Total Worker Health concept goes global
NIOSH: “We are not alone” in our commitment
The Total Worker Health™ (TWH) strategy developed by the National Institute for Occupational Safety and Health (NIOSH) is a concept being embraced in many countries, as NIOSH Director Dr. John Howard found at a recent conference.
TWH integrates occupational safety and health protection with health promotion in order to prevent worker injury and illness and to advance health and well-being.
Howard chaired a session titled “Why Countries Need Total Worker Health” 10th International Conference on Occupational Stress and Health in Los Angeles, California recently, whose theme was: Work Stress and Health 2013: Protecting and Promoting Total Worker Health.
Howard was joined on the panel by representatives from industry, academia, government, and labor who discussed the benefits and barriers of comprehensive workplace safety and health programs that integrate health promotion and health protection activities.
A large and inquisitive audience
“During this session nearly 500 audience members engaged in the discussion with thought-provoking questions, such as ‘How do you influence business leaders to invest in Total Worker Health?’ and ‘How can Total Worker Health be thought of as integral to national well-being?’,” wrote Howard in a follow-up report.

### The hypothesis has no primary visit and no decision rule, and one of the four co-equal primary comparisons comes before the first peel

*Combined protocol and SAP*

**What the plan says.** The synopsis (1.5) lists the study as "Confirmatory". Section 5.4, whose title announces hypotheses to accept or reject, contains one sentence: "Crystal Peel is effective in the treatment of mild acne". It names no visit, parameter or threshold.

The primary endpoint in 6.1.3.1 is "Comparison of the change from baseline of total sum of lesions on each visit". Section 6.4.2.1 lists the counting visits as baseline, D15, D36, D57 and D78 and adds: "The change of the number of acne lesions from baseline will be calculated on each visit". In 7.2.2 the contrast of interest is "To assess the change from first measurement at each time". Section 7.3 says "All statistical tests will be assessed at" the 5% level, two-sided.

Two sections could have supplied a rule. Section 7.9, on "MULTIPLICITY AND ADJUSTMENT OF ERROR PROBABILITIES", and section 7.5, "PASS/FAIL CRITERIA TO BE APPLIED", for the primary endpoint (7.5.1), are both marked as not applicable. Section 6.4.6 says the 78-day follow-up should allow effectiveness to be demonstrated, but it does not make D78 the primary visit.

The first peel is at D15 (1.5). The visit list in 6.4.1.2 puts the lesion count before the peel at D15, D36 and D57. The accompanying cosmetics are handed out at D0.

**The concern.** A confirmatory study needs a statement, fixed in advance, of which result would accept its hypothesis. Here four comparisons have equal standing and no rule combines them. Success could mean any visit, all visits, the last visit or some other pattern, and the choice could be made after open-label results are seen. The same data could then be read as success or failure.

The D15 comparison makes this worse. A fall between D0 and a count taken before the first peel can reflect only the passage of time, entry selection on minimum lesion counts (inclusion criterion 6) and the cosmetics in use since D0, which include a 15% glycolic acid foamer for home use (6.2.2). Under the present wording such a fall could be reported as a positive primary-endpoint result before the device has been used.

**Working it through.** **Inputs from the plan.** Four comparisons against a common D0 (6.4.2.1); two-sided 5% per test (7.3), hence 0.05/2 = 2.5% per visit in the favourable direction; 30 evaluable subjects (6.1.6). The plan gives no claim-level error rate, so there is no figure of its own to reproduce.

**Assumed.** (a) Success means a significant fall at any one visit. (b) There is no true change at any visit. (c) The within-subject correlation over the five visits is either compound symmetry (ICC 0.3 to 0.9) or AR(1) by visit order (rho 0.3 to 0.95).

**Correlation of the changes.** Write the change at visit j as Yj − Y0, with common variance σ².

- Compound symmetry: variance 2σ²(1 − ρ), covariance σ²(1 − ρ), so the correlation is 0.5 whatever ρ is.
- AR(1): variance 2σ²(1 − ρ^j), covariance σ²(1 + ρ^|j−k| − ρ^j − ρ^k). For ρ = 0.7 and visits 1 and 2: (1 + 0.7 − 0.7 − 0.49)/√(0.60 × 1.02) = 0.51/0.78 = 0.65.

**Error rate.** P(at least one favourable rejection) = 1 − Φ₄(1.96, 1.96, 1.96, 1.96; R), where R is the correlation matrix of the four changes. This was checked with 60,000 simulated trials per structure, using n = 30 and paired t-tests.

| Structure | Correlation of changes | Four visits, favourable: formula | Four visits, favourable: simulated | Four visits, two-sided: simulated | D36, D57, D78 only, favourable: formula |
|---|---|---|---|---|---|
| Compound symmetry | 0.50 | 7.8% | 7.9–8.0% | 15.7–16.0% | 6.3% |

“This year’s conference elevated the significance that work and health cannot be separated. Workplace health promotion efforts traditionally have not been well integrated with occupational health and safety programs—that’s finally changing. Today’s best companies are taking a comprehensive approach; they work to make work practices and physical spaces as safe as possible for workers, but they also can provide organizational and environmental supports to employees for making healthier choices when they’re on and off the clock. Expanding health protections and healthier living opportunities every day in multiple ways can lead to true total worker health.”
Of the hundreds of papers and posters presented at the conference, many explored issues relating to Total Worker Health:
- The effects of integrated health protection and health promotion interventions, including both health/safety and organizational (e.g., economic, productivity) outcomes.
- The joint contribution of occupational and nonoccupational factors to health and safety problems facing workers today.
- Strategies and best practices for implementing and evaluating integrated prevention programs.
- Research and training needs in Total Worker Health.
"We were inspired"
“Of special interest, we learned that we were not alone in our commitment to integrate health protection with health promotion. We were inspired by the numerous papers from Scandinavia, Europe, and other places around the world that presented on the benefits and design of integrated prevention practices that promote overall worker well-being," said Howard.
“We are proud to share this commitment at a critical point in a new area of research and practice in workplace safety and health. As the concept of Total Worker Health continues to get wider attention, we look forward to future collaborations with our colleagues from around the globe.”
The conference was hosted by NIOSH, the American Psychological Association and the Society of Occupational Health Psychology. Nearly 800 professionals from 39 countries participated in it.